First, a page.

Friday, December 30, 2016

For Hungry Readers

SPOILER ALERT: If you haven't read the book yet, maybe wait to read the epilogue.

Escaping Neverland
by Melissa Lemon

Note: Please see copyright information on sidebar.

              Peter closed the bathroom cabinet and leaned toward the mirror, inspecting his smooth chin. Jane would love it. He smiled as he thought of the way she playfully recoiled every time he’d tried to kiss her over the last several months. Since facial hair was an anomaly on Neverland, Peter had made experimenting a bit of a hobby over the years—sideburns here, a goatee there, nothing too crazy.
                “How many jumps do you have today?” Jane called from the bedroom.
                “Three,” he called back.
                Peter inspected the crow’s feet taking shape around the corner of his eyes until a sparkle caught his attention. A white, wiry hair stuck out from the side of his head, just above his right ear. He reached for it, using the mirror as a guide until he grasped it between his fingers. He debated yanking it, but only for a second. The word monumental came to mind. Peter knew what this meant.
His mind drifted back to all those years ago. After leaving Neverland, he and Jane had struggled for months just to scrape for food. She sang on street corners for every meal and their train tickets back to London where they were able to find Jane’s nanny. They’d been too afraid to seek out the Talley Man and knew it best to disappear as soon as possible. Jane’s nanny Olivia had been ecstatic to see her. They’d embraced for so long Peter grew uncomfortable waiting on the front porch of where Olivia now worked as a nanny for a wealthy family.  Then one of the children had come to the door.
 Peter grew faint as he remembered. He leaned on the bathroom sink and drew in a deep breath. Even the short interaction with the child had sent him into a panic.
                Jane had never left his side. Through name changes, fake ID’s, therapy and dead end jobs she’d been more loyal than the Never blue sky in Summer Quarter. After she asked him if he was ever going to propose, they’d married, but with one stipulation.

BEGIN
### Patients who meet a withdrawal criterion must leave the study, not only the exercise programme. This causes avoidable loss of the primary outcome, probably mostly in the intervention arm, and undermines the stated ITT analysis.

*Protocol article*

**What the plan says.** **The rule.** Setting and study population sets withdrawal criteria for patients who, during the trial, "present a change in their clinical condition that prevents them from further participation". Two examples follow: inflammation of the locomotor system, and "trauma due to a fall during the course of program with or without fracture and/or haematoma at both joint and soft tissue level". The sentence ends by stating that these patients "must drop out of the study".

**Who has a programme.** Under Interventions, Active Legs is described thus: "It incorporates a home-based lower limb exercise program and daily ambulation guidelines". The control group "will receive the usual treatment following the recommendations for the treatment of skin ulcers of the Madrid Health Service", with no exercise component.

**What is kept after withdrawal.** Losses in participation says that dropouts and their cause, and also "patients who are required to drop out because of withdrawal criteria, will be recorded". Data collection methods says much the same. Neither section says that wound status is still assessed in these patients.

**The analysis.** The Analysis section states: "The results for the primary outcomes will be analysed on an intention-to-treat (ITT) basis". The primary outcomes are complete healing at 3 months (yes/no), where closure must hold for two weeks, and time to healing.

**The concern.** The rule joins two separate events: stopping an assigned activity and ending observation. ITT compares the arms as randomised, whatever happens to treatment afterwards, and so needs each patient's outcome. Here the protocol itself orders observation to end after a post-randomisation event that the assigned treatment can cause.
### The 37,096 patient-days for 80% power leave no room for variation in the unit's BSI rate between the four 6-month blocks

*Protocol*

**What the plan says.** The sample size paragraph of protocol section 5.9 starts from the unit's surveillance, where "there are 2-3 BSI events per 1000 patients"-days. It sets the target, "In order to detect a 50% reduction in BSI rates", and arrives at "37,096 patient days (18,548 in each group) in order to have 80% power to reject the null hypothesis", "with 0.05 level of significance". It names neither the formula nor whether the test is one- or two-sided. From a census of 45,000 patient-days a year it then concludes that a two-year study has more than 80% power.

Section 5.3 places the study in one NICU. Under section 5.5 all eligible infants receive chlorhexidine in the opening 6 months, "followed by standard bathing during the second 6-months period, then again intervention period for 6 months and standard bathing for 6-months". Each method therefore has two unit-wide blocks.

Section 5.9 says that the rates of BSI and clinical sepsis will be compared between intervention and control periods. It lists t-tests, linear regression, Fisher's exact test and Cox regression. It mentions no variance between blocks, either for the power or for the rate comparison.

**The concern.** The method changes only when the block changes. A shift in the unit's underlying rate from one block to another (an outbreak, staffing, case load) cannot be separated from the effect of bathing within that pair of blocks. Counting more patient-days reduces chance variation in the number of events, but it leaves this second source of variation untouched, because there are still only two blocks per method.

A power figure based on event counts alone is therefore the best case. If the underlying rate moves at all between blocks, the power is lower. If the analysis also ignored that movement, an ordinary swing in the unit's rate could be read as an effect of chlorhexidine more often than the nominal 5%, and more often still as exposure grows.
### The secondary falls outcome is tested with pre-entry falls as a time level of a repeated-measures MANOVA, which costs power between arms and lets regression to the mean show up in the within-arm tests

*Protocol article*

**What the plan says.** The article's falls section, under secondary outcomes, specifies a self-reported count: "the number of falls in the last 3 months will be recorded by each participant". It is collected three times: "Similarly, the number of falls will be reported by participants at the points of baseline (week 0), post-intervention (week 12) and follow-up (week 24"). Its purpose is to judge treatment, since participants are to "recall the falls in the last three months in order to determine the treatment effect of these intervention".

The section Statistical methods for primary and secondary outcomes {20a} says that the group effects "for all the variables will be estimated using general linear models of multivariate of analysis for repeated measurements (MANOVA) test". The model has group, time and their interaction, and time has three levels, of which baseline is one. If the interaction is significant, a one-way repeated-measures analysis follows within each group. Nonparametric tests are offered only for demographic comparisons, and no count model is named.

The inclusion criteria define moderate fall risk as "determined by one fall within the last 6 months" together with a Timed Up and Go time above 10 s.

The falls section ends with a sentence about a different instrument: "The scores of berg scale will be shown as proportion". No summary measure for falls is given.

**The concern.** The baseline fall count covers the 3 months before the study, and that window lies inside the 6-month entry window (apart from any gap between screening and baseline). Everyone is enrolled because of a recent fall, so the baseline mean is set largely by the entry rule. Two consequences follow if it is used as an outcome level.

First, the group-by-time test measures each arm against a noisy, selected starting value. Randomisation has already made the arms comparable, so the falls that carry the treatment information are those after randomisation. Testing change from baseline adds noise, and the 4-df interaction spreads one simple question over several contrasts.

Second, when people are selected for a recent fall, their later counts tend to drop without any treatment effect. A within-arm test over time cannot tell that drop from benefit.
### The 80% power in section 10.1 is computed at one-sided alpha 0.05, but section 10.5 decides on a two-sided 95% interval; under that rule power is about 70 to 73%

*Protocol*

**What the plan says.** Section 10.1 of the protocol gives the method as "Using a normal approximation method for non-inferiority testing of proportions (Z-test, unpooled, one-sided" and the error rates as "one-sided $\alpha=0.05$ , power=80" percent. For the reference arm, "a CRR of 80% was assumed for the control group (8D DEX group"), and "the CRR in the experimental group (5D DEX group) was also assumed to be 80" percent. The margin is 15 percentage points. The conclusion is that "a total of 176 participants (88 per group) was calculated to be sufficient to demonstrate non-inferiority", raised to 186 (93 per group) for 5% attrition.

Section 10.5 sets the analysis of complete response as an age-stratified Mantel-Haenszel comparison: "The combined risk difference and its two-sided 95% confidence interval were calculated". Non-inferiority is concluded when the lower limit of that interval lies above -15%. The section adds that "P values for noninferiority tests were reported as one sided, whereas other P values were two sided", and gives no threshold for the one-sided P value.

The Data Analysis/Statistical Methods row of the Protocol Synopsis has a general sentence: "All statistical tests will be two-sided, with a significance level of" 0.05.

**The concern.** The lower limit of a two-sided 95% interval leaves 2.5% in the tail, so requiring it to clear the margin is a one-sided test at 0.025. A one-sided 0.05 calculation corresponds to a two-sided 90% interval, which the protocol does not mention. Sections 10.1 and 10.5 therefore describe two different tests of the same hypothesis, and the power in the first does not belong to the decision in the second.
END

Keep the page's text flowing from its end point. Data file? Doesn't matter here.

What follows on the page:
“No children?” Jane had asked, looking so forlorn it had nearly broken Peter’s heart. “Ever? What about therapy? You haven’t had a panic attack in months, not even around children.”
                “You almost done in there?” Jane called, snapping Peter out of the past. He turned on the faucet to finish rinsing his razor.
                Jane opened the door. “I’ve got to go. I’ll see you at the pub later? I’ll be singing something new that I wrote last week.”
                “Of course. Wouldn’t miss it.”
                “Sounds serious,” she said, giving him a pouty look. “Want to tell me about it?”
                Peter sighed. She really did need to get going, but he didn’t think he could wait the entire day to tell her. “Do you remember when I proposed?”
                “You mean when I proposed?” She pointed to her chest, her collection of bracelets sliding down her arm. She wore skinny jeans, ankle boots and a graphic tee that said “Have a mice day,” and was complete with a picture of a small, realistic looking mouse. She’d begun designing graphic T-shirts shortly after he’d finished training as a sky-diving instructor. Many of her T-shirts had been designed with a bit of Neverland inspiration, like the one with a drawing of the Talley Man’s face on a coffee mug that said, “Have you seen this mug?”
                Peter forced a grin. “No, I proposed.”
                “After I gave you the idea.”
                Peter shook his head, opting to give up the age old argument rather than engage in her invitation to banter.
                “Look,” he said, pointing to his head.
                “Look at what?” She stepped into the bathroom and peered up above his right ear.
                “Do you see it?”
                “See what?” Then she gasped and covered her mouth, probably hiding an enormous smile.
                “Peter, you’ve got a gray hair.”
                Peter looked in the mirror once more. “I think it’s white actually.”
                “Peaceful,” she said. “Aging is peaceful, just like the white fairies, remember?”
                Peter nodded. “I remember.” He leaned on the sink again, awash with emotion. He peered at his reflection once more, thinking of what he would look like when all his light brown became “peaceful.”
                “Are you okay?”
                “You don’t remember what I said when I proposed, do you?” He glanced in her direction, his hands still pressed against the counter for support.
                “That’s because I proposed to you.” She tilted her head and grinned, taunting him with those facetious eyes. “You shaved?” She reached out and rubbed his face. “Finally,” she said, and Peter received her peck to the side of his mouth with glee.
                He grabbed her hand before she could take it back and held it to his face. “I’m sorry I didn’t propose first,” he said. “But do you remember what I told you? And what I said about getting older, and gray hair?”
                Her phone began to ring and she fumbled trying to grab it with her free hand until Peter took it and silenced it. Only then did it seem to dawn on her. Her expression sobered, and all of her previous rushing seemed to vanish. “Peter, if this is a joke—”
                “I’m not joking. You know that really isn’t my style, especially when it could hurt you.”